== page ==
Us vs Them was released in April 2018 and authored by Ian Bremmer
I’ve followed Ian Bremmer on twitter for many months before the release of his new book. His tweets are part statistics borrowed from newly published academic studies and part funny but enlightening comments on current events. Ian understands all points of view. He is a refreshing source of thought in the current contentious environment between the political right and left. I bought his book to get more of the same and understand his train of thought even deeper. I comment on the book and give a candid yet concise review of the thoughts and feelings engendered while reading it.
This book aims to put us all on the same page on the current rise of nationalism and how globalism is to blame especially in what is known as the West. It splits the source of this political change into economic and cultural with an emphasis on the effect of technology. While nationalism waxes and wanes throughout history, no one knows how serious the ability of technology to further polarize the political landscape is. The text is superfluous with reporting of academic studies and repetitive. Several points are repeated throughout the first chapter which makes it frustrating to follow. The first couple chapters are a somber look at the world: you can’t help but feel anxious while reading it. However, I really like how ‘them’ takes a different identity depending on who ‘us’ is. For Democrats in the USA, ‘them’ are the citizens on the Republican side of the spectrum. For working class men, ‘them’ are the immigrants who come to steal their job. The ability of Ian to wear different shoes provides a sense of impartiality and I’m sure most readers identified with what was written.
Developing countries are also under threat from Globalism and technological advances such as in Robotics. Ian is an American who doesn’t think America is at the center of the world. China and India’s economies are growing at incredible pace but both still have low income per capita. Turkey, under the rule of Erdogan, has used Globalism to its own economic advantage. However, Erdogan pits conservative citizens against those who believe in a secular Turkey for his own political gains. Donald Trump did the same in America. This book explores the negative effect of polarizing countries into ‘Us vs Them’.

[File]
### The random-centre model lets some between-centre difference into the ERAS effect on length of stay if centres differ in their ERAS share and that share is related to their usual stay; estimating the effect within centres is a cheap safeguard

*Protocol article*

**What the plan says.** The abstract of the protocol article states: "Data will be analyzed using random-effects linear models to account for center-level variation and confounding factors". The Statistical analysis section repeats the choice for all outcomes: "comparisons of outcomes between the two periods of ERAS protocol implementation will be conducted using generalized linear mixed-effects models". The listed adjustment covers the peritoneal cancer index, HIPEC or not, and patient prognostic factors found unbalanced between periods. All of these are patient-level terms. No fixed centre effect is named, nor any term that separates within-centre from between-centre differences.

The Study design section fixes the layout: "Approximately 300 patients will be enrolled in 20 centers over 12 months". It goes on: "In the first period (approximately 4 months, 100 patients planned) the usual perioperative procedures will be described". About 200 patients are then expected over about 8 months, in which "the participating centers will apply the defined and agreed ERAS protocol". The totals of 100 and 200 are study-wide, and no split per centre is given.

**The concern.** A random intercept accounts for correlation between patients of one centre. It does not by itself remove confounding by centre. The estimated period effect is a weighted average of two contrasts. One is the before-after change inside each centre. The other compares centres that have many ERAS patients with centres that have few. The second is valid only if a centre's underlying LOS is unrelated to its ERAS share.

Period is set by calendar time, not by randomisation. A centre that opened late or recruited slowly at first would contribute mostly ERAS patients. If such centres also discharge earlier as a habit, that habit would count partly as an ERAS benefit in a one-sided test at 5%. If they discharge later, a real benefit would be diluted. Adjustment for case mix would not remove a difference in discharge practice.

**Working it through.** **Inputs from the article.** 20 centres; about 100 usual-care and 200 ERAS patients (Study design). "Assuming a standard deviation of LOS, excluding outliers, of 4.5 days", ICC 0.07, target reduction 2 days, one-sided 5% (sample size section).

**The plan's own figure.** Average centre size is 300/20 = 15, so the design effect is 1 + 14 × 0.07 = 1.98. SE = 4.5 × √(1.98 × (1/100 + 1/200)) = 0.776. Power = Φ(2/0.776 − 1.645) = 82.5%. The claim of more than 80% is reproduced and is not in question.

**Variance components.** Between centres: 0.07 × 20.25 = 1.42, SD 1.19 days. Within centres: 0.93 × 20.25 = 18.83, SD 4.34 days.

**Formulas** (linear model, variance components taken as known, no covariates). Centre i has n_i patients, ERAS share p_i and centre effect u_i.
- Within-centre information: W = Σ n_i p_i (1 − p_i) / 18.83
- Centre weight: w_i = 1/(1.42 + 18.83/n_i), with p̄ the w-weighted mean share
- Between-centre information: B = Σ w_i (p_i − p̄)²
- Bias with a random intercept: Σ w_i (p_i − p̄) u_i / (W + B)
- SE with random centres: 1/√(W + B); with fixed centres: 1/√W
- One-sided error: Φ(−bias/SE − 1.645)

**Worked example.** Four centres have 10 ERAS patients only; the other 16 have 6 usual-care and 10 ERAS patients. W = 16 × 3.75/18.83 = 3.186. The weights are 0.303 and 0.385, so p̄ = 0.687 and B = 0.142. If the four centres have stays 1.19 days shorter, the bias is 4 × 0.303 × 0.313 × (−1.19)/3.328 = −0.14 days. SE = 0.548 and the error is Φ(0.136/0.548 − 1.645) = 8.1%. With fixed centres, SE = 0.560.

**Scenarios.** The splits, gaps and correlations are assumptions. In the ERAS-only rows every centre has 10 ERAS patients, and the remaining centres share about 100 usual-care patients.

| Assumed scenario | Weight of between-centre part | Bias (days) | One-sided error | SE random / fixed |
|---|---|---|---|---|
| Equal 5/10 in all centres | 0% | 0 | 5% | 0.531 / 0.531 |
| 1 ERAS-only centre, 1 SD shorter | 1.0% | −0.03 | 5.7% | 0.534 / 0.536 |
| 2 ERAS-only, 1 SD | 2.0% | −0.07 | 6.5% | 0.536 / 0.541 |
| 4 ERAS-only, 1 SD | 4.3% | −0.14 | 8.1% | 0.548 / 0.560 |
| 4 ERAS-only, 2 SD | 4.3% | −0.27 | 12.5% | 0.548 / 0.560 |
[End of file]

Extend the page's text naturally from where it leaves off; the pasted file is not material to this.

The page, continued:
A symptom of polarization is walls. Walls take different shapes and form. Some don’t take a form at all and exist only in Cyberspace. Compare Trump’s plans to build a physical wall along the Southern US border to China’s blocking of Facebook and Google within its territory. I’m a huge fan of Ian’s ability to create analogies and find common ground between political and economic strategies happening ocean lengths away.
In the end, and it finally came, is a chapter that offers hope that, even with all the darkness looming over our willingness to polarize, there are people willing to fix. These people can be in government or the private sector. In a world changing so fast, governments must adapt, revisit their social contract with their citizens, and change the tax code. The social responsibilities of private for-profit companies is a big as ever. There isn’t a shortage of efforts to reduce poverty, hunger, and remedy the feeling of being left behind and Mr. Bremmer makes a great list of these.
To conclude, this book is a great and easy read for anyone who wants to understand the political and economic climate of today. It doesn’t demonize any side and attempts to understand all positions and points of view. All in all, this is a refreshing but alarming resource for voting people, which should be all of us.